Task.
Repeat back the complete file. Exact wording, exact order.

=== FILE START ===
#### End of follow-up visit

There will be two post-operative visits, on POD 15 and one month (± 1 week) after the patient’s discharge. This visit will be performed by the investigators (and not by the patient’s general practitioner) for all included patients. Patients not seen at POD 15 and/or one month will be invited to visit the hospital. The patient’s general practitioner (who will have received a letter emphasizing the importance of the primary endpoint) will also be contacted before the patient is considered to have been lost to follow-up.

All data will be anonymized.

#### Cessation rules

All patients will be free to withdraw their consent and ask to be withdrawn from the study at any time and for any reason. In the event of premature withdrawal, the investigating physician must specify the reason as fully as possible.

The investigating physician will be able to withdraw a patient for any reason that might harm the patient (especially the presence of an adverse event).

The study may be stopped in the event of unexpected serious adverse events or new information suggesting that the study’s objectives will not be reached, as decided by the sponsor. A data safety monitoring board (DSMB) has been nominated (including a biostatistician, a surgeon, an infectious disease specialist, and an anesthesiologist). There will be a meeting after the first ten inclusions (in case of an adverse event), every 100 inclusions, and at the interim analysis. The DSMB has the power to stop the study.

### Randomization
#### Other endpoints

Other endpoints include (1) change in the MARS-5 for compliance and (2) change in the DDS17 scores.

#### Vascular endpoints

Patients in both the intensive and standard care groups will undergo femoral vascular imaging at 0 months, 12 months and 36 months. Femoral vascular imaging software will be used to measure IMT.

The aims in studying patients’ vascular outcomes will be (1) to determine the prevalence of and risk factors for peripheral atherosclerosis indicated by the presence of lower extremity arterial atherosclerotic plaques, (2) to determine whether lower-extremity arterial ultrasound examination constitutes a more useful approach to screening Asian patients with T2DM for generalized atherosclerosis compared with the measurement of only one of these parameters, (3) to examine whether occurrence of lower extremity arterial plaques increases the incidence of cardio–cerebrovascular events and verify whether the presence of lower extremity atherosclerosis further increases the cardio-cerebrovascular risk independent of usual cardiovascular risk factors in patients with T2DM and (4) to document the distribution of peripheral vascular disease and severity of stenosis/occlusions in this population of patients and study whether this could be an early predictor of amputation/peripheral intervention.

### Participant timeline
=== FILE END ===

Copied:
#### End of follow-up visit

There will be two post-operative visits, on POD 15 and one month (± 1 week) after the patient’s discharge. This visit will be performed by the investigators (and not by the patient’s general practitioner) for all included patients. Patients not seen at POD 15 and/or one month will be invited to visit the hospital. The patient’s general practitioner (who will have received a letter emphasizing the importance of the primary endpoint) will also be contacted before the patient is considered to have been lost to follow-up.

All data will be anonymized.

#### Cessation rules

All patients will be free to withdraw their consent and ask to be withdrawn from the study at any time and for any reason. In the event of premature withdrawal, the investigating physician must specify the reason as fully as possible.

The investigating physician will be able to withdraw a patient for any reason that might harm the patient (especially the presence of an adverse event).

The study may be stopped in the event of unexpected serious adverse events or new information suggesting that the study’s objectives will not be reached, as decided by the sponsor. A data safety monitoring board (DSMB) has been nominated (including a biostatistician, a surgeon, an infectious disease specialist, and an anesthesiologist). There will be a meeting after the first ten inclusions (in case of an adverse event), every 100 inclusions, and at the interim analysis. The DSMB has the power to stop the study.

### Randomization
#### Other endpoints

Other endpoints include (1) change in the MARS-5 for compliance and (2) change in the DDS17 scores.

#### Vascular endpoints

Patients in both the intensive and standard care groups will undergo femoral vascular imaging at 0 months, 12 months and 36 months. Femoral vascular imaging software will be used to measure IMT.

The aims in studying patients’ vascular outcomes will be (1) to determine the prevalence of and risk factors for peripheral atherosclerosis indicated by the presence of lower extremity arterial atherosclerotic plaques, (2) to determine whether lower-extremity arterial ultrasound examination constitutes a more useful approach to screening Asian patients with T2DM for generalized atherosclerosis compared with the measurement of only one of these parameters, (3) to examine whether occurrence of lower extremity arterial plaques increases the incidence of cardio–cerebrovascular events and verify whether the presence of lower extremity atherosclerosis further increases the cardio-cerebrovascular risk independent of usual cardiovascular risk factors in patients with T2DM and (4) to document the distribution of peripheral vascular disease and severity of stenosis/occlusions in this population of patients and study whether this could be an early predictor of amputation/peripheral intervention.

### Participant timeline